"Council on Environmental Quality Issues National Environmental Policy Act Guidance Primarily on Climate Change"
Sarah S. Brehm and Stanley A. Millan
Jones Walker Environmental & Toxic Torts E*Lert
March 2, 2010


On February 18, 2010, the President's Council on Environmental Quality issued guidance papers on three topics under the National Environmental Policy Act (NEPA), primarily discussing climate change and greenhouse gas emissions. Courts usually defer to the Council on Environmental Quality's NEPA interpretations.

NEPA requires all federal agencies to assess the environmental effects of various federal actions, including from federal projects to federally-permitted activity. NEPA is enforced primarily by federal agencies on themselves, subject to public, U.S. EPA, Council on Environmental Quality and in particular by judicial oversight. NEPA promotes transparency on federal actions and ensures that agencies take into account the environmental effects of their decisions before they are made.

NEPA works at a tiered level. For projects with significant environmental impacts on the human environment, an environmental impact statement is required. This is a lengthy document subject to public review before finalization. NEPA also works on projects with less significant impacts through an environmental assessment and a finding of no significant impact. These are much shorter studies. Finally, minor federal actions can be excluded from the NEPA process of either environmental impact statement or an environmental assessment, through documentation showing that the particular small project is exempt under agency regulations (e.g., classroom training). The EPA can also "grade" environmental impact statements, and the Council on Environmental Quality can be involved in the "mediation" over certain environmental impacts of federal projects. Normally, however, challenges to projects, if not resolved by the lead agency, are raised by citizens and states and are resolved in the federal court system.

Climate Change

After years of litigation with mixed results, the NEPA climate change guidance, which is still subject to public comment, now requires federal agencies to evaluate greenhouse gas emissions on their projects. Projects that emit 25,000 metric tons or more of CO2 equivalents on an annual basis require quantitative analysis[1].  Although this trigger is not considered to be an absolute standard of "significance," this measure is a useful indicator of significance (this is the same standard used in EPA's new mandatory reporting of greenhouse gases final rule in 2009). Significant impacts require an environmental impact statement.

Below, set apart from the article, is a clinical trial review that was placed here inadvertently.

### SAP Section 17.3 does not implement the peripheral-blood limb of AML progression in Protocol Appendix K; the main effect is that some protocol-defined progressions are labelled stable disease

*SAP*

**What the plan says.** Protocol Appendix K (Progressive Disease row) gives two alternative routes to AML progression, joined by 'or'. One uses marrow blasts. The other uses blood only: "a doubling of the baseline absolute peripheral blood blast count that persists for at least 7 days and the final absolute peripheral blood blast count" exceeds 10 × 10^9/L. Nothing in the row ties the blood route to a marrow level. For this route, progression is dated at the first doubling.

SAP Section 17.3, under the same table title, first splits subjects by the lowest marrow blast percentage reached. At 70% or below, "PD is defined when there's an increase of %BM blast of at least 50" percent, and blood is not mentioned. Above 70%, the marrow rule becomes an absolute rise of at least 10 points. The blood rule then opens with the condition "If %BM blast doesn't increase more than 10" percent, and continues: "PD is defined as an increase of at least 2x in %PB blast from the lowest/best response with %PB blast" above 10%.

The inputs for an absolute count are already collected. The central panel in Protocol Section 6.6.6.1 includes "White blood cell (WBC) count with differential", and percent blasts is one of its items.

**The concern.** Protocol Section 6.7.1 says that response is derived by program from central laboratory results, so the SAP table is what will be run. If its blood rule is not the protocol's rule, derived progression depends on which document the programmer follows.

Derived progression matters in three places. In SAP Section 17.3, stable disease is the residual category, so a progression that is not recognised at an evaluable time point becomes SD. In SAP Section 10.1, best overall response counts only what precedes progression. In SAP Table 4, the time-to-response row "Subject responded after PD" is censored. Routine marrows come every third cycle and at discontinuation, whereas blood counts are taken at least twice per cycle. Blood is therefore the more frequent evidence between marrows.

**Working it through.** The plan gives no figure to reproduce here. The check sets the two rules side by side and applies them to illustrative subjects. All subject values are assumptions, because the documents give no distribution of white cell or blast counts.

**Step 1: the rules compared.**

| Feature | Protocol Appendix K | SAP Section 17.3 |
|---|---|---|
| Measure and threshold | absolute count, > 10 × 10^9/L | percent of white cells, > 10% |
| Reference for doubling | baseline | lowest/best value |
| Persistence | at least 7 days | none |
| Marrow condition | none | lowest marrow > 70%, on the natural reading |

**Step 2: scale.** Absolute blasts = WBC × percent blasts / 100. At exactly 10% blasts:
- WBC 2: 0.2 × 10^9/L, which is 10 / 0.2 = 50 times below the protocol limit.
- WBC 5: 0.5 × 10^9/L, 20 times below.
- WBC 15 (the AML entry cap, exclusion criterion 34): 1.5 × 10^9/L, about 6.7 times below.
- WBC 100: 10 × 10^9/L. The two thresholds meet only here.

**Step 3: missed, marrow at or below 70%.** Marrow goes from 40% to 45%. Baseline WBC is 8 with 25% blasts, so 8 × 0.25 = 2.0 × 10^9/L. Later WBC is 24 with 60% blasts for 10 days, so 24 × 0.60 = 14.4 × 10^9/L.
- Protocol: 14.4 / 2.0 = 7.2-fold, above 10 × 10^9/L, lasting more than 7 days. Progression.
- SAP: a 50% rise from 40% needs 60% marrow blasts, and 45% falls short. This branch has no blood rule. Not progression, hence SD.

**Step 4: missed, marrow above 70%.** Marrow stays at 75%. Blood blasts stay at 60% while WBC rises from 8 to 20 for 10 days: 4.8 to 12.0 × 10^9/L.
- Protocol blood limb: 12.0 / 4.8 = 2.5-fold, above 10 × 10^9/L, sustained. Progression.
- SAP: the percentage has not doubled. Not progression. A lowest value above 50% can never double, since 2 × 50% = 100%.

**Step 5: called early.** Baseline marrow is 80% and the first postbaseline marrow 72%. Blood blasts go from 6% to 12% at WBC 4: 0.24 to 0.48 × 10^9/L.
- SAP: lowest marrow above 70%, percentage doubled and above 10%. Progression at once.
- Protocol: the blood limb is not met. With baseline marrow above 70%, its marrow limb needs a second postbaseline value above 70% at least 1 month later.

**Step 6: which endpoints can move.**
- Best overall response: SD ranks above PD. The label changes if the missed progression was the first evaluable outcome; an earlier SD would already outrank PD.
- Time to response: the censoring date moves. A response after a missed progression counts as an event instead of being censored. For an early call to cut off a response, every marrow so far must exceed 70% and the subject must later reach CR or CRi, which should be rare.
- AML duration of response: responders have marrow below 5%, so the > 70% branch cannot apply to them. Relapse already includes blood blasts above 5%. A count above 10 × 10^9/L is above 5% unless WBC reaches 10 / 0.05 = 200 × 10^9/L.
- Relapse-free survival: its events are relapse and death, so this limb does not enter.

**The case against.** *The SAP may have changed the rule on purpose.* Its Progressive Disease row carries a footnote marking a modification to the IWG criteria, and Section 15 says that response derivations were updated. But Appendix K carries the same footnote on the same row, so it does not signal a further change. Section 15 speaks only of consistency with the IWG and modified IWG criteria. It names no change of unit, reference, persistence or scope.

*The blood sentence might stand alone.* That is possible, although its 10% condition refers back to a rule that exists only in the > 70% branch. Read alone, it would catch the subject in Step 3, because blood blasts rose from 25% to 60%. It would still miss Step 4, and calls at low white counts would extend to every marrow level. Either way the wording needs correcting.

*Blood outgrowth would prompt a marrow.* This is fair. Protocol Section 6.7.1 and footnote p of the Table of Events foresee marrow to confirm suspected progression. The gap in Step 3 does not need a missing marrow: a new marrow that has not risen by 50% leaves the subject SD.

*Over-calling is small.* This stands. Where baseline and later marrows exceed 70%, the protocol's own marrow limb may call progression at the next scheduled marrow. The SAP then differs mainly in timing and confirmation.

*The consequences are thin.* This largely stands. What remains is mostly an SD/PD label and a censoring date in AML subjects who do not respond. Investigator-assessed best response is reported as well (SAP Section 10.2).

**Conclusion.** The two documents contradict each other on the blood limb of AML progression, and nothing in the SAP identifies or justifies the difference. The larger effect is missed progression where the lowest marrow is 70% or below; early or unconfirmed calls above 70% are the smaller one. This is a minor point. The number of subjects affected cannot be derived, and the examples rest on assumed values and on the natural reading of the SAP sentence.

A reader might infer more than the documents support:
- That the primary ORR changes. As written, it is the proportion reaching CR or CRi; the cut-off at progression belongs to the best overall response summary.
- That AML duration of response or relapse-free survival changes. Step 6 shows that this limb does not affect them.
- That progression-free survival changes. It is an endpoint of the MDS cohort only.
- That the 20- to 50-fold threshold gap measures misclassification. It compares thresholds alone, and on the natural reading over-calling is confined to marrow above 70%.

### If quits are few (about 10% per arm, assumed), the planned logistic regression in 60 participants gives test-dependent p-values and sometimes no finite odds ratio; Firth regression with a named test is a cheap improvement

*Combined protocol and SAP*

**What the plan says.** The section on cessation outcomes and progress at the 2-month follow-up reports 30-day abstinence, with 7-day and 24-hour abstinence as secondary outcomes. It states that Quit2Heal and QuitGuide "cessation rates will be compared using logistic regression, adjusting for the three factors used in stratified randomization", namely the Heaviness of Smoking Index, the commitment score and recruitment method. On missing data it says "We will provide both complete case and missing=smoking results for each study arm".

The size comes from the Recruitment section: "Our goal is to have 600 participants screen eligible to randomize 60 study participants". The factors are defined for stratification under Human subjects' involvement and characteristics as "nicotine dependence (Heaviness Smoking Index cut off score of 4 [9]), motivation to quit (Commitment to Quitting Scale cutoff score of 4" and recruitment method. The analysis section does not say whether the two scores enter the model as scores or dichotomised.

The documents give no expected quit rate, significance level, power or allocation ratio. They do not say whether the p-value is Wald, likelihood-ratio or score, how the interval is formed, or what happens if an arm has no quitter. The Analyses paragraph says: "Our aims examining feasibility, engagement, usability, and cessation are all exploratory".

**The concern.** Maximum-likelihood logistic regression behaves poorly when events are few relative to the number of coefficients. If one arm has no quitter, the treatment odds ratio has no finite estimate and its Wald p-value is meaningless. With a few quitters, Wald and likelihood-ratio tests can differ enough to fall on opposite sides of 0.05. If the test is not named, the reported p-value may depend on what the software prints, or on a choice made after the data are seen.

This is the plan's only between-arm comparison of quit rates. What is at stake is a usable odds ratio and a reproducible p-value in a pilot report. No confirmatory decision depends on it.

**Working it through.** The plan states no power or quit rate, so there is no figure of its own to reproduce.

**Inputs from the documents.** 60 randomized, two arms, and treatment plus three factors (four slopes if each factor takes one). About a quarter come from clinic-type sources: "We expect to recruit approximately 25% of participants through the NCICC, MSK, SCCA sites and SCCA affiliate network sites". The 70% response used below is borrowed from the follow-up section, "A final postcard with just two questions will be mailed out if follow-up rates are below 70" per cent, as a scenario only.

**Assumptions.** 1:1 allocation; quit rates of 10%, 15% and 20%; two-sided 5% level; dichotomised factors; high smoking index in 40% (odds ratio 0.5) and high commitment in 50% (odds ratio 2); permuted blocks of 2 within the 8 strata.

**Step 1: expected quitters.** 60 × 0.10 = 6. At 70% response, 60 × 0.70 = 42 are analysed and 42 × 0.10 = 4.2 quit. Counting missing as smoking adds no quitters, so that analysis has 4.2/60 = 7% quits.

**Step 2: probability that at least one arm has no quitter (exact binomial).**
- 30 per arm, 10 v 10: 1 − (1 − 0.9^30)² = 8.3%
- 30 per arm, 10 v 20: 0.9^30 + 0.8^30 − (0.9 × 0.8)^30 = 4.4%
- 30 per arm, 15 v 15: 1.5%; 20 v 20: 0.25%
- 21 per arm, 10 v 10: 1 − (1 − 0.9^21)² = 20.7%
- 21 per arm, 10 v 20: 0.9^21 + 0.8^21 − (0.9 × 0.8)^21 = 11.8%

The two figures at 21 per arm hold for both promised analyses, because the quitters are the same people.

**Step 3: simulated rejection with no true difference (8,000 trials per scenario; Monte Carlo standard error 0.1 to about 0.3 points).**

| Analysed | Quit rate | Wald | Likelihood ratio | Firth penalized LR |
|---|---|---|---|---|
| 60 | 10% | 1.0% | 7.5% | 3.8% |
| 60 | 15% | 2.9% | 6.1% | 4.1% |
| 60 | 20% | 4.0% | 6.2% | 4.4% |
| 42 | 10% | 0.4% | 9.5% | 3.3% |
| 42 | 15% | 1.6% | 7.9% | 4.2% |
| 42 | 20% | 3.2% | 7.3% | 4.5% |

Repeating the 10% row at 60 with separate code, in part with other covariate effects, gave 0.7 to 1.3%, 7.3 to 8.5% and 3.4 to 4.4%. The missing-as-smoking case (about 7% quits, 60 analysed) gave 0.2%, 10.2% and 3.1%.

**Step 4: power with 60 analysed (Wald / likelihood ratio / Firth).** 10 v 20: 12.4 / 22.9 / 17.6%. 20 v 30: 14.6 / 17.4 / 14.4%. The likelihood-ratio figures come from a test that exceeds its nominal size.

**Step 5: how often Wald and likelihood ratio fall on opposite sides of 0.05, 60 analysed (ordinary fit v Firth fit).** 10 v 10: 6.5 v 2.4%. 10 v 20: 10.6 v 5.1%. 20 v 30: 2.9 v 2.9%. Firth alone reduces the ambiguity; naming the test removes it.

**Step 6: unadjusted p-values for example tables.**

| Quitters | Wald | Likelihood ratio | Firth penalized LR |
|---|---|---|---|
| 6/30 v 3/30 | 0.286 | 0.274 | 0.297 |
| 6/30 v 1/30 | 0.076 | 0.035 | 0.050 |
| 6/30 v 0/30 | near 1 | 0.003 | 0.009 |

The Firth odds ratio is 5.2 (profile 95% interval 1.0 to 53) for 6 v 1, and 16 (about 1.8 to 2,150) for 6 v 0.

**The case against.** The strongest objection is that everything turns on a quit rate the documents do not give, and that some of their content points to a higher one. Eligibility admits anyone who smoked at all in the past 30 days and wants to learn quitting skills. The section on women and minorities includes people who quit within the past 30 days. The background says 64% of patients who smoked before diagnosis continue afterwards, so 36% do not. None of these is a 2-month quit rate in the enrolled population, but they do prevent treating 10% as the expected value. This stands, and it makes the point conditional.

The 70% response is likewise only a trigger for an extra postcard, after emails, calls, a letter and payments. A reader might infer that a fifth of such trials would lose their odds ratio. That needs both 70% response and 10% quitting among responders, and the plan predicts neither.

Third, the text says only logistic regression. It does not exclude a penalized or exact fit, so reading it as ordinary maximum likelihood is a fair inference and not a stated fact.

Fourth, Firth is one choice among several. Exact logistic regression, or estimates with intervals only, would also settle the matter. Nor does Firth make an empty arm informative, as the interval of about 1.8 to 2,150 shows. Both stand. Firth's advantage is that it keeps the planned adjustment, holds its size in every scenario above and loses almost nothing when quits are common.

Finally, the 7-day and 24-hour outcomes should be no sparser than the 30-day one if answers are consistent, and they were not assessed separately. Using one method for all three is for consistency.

The guidance realizes that global warming is a global rather than region-specific impact, and thus advises agencies to carefully "scope" the geographic and territorial impact of their NEPA study. Agencies should look first at assessing emissions for portions of projects that it has regulatory jurisdiction to control[2]. Assessing cumulative impacts and use of programmatic environmental impact statements are other vehicles to assess project-related climate impacts more broadly. Project mitigation should also be carefully evaluated and alternatives should be considered for their ability to reduce or mitigate greenhouse gases. Alternatives include enhanced energy efficiency, lower greenhouse gas emitting technology, renewable energy, carbon capture and sequestration, and capturing or beneficially using fugitive methane gas emissions.

Agencies also have to determine how their proposed actions effect the environment, such as risk of floods, storm surges, higher temperatures, ecosystem damage, and human health problems. The guidance is somewhat general on how to assess a project's impact on climate. However, NEPA's "rule of reason" still governs the level of detail of any NEPA environmental analysis discussed.


The Council on Environmental Quality also issued guidance on February 18, 2010, for NEPA mitigation and its monitoring. At Footnote 2 under case law, the document recognizes "mitigation FONSI"[3]. In other words, projects with significant environmental impacts can have those impacts reduced by appropriate mitigation measures, reducing what was "significant" to be an insignificant level and warranting only an environmental assessment study on the project rather than a full-blown environmental impact statement. However, these mitigation measures must be enforceable. The guidance cites the Corps of Engineers' example of mitigating wetland losses as a model to emulate in monitoring effective mitigation measures and conditions.